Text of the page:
Thank you for reading my thoughts and once again, please accept my most sincere condolence for the demise of your beloved wife.

Yours sincerely,

Rachel Zeng


Happy Birthday to Yew!
September 16, 2010, 1:42 pm
Filed under: Lee Kuan Yew

Happy birthday to Yew,

Happy birthday to Yew,

Happy birthday to Yew,

Happy birthday to Yew!!!!

Just for Yew
September 16, 2009, 10:42 pm
Filed under: By Rachel Zeng, Lee Kuan Yew

He turns 86 today, good for him. No one lives forever, Lee, and no one gets younger every year. Not even with the help of pacemakers (and more…). Hehee

Battling snail speed on an ancient laptop since my computer is in coma, I have collected some quotes, links and videos about the man. I can’t believe that there are still so many out there heralding him as the man who cares about Singaporeans.


“Repression, Sir is a habit that grows. I am told it is like making love – it is always easier the second time! The first time there may be pangs of conscience, a sense of guilt. But once embarked on this course with constant repetition you get more and more brazen in the attack. All you have to do is to dissolve organizations and societies and banish and detain the key political workers in these societies. Then miraculously everything is tranquil on the surface. Then an intimidated press and the government-controlled radio together can regularly sing your praises, and slowly and steadily the people are made to forget the evil things that have already been done, or if these things are referred to again they’re conveniently distorted and distorted with impunity, because there will be no opposition to contradict.”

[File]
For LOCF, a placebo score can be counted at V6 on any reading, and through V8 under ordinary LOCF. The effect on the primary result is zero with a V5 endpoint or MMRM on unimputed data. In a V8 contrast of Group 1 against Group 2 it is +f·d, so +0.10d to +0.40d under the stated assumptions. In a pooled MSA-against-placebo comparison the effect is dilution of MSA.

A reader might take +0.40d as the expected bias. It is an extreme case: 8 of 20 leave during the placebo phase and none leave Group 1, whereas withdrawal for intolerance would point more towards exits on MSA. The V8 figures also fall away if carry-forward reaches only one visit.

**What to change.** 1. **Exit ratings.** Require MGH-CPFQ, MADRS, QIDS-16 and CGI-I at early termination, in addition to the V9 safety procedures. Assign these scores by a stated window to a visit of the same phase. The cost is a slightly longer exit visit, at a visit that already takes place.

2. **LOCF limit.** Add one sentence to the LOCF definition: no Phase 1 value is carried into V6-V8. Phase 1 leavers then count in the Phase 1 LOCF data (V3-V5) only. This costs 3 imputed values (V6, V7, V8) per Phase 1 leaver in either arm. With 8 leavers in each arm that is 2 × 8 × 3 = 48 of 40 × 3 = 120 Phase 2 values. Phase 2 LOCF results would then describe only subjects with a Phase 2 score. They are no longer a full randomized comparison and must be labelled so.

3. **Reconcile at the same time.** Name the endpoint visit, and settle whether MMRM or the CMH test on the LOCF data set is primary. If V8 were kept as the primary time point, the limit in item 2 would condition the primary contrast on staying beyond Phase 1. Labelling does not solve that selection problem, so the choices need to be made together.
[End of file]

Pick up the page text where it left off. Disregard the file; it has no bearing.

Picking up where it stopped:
“If I were in authority in Singapore indefinitely without having to ask those who are governed whether they like what is being done, then I would not have the slightest doubt that I could govern much more effectively in their interests.”


“We must encourage those who earn less than $200 per month and cannot afford to nurture and educate many children never to have more than two… We will regret the time lost if we do not now take the first tentative steps towards correcting a trend which can leave our society with a large number of the physically, intellectually and culturally anaemic.”


“I make no apologies that the PAP is government and the government is PAP”


“If you don’t include your women graduates in your breeding pool and leave them on the shelf, you would end up a more stupid society…So what happens? There will be less bright people to support dumb people in the next generation. That’s a problem.”